North Island Regional Update: Autumn 2019

March 2019

Northland

Although Northland’s summer rural property market featured several good listings, few transactions eventuated, with lack of confidence in the dairy sector accounting for the relatively light activity. Meanwhile, despite returns remaining healthy for red meat, those farmers are not so far motivated to increase their holdings by acquiring additional property. Although there is some interest in land for kiwifruit around Kerikeri, and that sector is particularly positive, this is also yet to result in transactions. For those Northland farms that did sell, local buyers took advantage, with sales to neighbours the most frequent outcome. If slightly increasing activity towards the end of summer is an accurate indicator, purchasers should be a little more forthcoming during the autumn, and sales negotiations may edge closer to completion. Financiers finding greater enthusiasm for dairy would also help re-energise the region’s rural property market.

Waikato

When suited to use other than dairy, Waikato rural property came under close scrutiny in the summer, changing hands for elevated values. A three year waiting list for avocado seedlings indicates one land use trend. Drystock properties in the region’s sought-after locations strengthened in both value and volume of sales, with the latter approximately 30 per cent ahead of the quantity of sales in summer 2018. In other categories, the market is holding steady, although poorer quality and unfavourably located dairy farms are particularly difficult to sell, unless priced at a level that will sustain economic use as finishing or support blocks. Post-Christmas, inquiry was subdued and few new listings were offered to the market. As those considering selling re-evaluate their options, particularly if they are willing to reduce their value expectations, autumn market activity could increase.

Bay of Plenty, Central Plateau and South Waikato

Kiwifruit sets the tone for Bay of Plenty rural property. Gold orchards in sought after localities are changing hands for $1.2 million per canopy hectare, while green kiwifruit orchards are selling up to $400,000 per canopy hectare, with a premium of an additional $100,000 possible where vines can be cut over and grafted with the gold variety. So long as enough growers offer orchards for sale, activity through the autumn and winter should remain brisk. As in other regions however, demand for dairy property is muted as uncertainty persists around land and water use regulations, while banks reduce their exposure to agriculture, creating a gap between vendor and purchaser pricing expectations. Around Rotorua, demand for drystock farms is lively, though owners of these prefer to retain their properties, increasing their self-sufficiency against the threat of Mycoplasma bovis, leaving willing purchasers unsatisfied.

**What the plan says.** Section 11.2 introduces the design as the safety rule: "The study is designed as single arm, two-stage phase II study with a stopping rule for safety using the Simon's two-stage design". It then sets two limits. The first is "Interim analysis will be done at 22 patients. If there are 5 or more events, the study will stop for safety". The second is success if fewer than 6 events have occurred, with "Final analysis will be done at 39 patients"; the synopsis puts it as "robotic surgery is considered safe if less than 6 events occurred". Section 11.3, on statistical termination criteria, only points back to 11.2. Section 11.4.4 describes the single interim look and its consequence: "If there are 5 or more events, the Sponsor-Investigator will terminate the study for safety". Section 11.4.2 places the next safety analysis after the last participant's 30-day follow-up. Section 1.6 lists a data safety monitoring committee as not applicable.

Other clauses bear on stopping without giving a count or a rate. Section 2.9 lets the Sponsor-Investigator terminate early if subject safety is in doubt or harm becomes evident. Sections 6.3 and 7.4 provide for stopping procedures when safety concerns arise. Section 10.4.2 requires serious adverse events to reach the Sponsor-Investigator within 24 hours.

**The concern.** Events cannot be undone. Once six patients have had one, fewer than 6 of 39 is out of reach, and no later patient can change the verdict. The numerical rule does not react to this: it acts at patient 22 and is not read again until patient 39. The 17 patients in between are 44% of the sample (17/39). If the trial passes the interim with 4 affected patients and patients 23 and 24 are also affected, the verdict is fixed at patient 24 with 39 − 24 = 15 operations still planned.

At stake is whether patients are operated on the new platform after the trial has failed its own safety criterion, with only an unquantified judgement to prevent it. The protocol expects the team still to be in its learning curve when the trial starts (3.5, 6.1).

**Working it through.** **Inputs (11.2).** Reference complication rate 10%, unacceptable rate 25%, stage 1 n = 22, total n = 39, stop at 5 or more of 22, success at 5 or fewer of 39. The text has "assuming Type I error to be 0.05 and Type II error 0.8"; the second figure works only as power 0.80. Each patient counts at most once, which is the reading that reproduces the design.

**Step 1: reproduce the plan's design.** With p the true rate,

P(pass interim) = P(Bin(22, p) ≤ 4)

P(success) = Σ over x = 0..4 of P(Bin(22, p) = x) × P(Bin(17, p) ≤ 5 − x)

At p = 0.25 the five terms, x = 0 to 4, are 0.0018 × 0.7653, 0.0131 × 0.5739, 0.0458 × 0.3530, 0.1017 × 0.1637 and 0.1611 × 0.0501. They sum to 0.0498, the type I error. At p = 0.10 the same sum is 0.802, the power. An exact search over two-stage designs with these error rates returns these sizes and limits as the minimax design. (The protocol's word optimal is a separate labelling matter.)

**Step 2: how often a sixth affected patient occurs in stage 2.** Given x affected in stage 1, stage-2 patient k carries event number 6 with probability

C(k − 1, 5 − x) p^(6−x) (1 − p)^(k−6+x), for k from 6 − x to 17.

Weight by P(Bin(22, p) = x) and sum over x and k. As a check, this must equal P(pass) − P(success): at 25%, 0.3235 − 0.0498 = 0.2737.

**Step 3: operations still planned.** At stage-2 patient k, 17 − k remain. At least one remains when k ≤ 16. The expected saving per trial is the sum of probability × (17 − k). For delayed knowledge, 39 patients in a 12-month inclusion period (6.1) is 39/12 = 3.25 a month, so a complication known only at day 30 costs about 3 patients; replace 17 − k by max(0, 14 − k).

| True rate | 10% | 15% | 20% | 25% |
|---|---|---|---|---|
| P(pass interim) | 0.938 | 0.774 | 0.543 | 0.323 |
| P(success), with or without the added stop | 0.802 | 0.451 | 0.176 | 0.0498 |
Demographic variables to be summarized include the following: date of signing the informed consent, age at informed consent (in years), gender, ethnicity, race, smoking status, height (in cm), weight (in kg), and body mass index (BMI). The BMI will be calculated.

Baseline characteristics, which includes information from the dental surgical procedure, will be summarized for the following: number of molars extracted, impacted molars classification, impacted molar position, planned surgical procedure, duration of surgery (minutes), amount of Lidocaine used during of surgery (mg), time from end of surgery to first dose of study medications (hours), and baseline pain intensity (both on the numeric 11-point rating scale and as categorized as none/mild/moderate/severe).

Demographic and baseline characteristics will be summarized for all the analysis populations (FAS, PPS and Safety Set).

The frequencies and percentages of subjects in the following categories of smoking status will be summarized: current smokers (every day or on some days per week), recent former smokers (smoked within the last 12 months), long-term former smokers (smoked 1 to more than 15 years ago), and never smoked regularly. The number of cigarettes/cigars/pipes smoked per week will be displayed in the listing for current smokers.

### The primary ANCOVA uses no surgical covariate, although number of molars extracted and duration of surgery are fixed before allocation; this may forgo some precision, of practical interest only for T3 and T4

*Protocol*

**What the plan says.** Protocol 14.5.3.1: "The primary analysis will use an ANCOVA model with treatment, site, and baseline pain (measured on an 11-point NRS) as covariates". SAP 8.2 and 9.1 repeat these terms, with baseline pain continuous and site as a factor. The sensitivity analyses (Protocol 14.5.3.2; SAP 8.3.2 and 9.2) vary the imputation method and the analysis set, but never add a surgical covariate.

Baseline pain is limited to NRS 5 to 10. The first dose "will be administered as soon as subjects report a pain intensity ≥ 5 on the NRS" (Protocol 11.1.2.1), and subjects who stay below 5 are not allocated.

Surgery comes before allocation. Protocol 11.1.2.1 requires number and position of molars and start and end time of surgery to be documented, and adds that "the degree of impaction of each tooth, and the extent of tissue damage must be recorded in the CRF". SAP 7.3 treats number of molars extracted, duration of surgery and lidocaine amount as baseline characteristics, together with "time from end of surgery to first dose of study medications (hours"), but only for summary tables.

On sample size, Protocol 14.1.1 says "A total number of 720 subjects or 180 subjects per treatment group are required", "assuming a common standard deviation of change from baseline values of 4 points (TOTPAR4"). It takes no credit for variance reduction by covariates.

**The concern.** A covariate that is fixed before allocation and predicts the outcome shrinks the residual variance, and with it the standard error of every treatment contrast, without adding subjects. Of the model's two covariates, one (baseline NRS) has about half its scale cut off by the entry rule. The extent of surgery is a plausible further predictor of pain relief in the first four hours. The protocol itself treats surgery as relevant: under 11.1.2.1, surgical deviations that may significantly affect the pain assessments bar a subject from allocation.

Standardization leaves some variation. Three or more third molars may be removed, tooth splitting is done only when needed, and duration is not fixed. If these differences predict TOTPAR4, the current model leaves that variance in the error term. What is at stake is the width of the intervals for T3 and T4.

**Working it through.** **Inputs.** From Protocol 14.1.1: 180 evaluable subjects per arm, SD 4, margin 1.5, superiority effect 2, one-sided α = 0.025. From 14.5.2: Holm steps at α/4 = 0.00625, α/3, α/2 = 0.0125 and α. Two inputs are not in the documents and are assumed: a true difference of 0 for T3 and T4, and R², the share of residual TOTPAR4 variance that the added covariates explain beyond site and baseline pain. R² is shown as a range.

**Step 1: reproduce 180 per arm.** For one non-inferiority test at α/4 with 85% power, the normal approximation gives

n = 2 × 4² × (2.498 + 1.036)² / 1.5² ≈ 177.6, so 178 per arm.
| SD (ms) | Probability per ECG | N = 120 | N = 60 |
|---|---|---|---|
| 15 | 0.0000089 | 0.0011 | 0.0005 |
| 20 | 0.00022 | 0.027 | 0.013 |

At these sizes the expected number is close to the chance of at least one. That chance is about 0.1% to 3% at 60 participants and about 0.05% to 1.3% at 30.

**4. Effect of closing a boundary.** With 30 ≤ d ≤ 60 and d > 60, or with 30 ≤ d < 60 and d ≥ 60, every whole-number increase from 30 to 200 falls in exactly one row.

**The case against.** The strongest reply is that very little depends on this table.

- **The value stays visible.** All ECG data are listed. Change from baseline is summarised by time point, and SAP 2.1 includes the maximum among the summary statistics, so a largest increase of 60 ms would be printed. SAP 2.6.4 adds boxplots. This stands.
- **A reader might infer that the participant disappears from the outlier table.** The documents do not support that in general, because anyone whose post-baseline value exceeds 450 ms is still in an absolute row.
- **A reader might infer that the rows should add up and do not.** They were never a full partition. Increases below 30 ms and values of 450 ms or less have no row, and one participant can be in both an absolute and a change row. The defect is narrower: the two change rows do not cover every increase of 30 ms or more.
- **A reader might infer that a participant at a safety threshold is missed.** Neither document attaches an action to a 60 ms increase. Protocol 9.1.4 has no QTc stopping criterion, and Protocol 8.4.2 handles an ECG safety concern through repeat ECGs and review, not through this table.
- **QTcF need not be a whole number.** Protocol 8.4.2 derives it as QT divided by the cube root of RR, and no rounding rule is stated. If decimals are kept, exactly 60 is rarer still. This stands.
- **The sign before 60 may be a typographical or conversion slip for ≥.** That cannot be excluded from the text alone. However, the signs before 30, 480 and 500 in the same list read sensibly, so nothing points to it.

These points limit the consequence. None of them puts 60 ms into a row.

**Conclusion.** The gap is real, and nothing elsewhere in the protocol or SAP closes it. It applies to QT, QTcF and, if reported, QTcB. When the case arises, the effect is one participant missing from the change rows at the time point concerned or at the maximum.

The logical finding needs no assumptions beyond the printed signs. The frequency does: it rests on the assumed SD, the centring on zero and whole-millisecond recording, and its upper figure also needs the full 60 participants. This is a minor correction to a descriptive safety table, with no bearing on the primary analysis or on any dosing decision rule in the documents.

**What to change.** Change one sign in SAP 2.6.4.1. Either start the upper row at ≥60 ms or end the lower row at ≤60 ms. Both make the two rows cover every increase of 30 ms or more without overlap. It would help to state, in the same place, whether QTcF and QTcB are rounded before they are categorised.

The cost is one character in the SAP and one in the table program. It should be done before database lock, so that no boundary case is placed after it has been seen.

Lower North Island

Reflecting much of the rest of the country, the summer rural property market in Taranaki, Wanganui, Wairarapa, Manawatu and Horowhenua was busy for sheep and beef, though quiet for dairy. Sales for the former included a 272 hectare Cheltenham, Feilding finishing property, which sold in December for $9.9 million. During autumn, prolonged dry weather may delay the introduction of some properties to the market, possibly delaying marketing campaigns until April and May. Demand for quality lower North Island sheep and beef property remains unmet as those inclined to sell are holding on to make the most of the excellent returns on offer. If that changes, they may live to regret their reluctance to move sooner. Meanwhile, a few fringe dairy properties in Pahiatua and Wairarapa have sold to sheep and beef operators intending to de-commission their dairy sheds.

Hawke’s Bay

Hawke’s Bay’s rural property market progressed well during the summer. Several of the region’s sheep and beef farms have sold recently, with firm prices suggesting that confidence in the sector remains strong. This looks set to continue through an active autumn. Local purchasers are to the fore and prepared to pay premium prices to secure land that will increase their holdings. A handful of appealing farms will list for autumn sale. Timoti, a 260 hectare Waimarama breeding property wintering up to 2,500 stock units, is one of several that should be well received by an enthusiastic market where demand exceeds supply. Forestry is underpinning the value of less favoured Hawke’s Bay sheep and beef properties with premium values for land suitable for trees, when well-located relative to the port and roading, firming to more than $6,000 per hectare.

 

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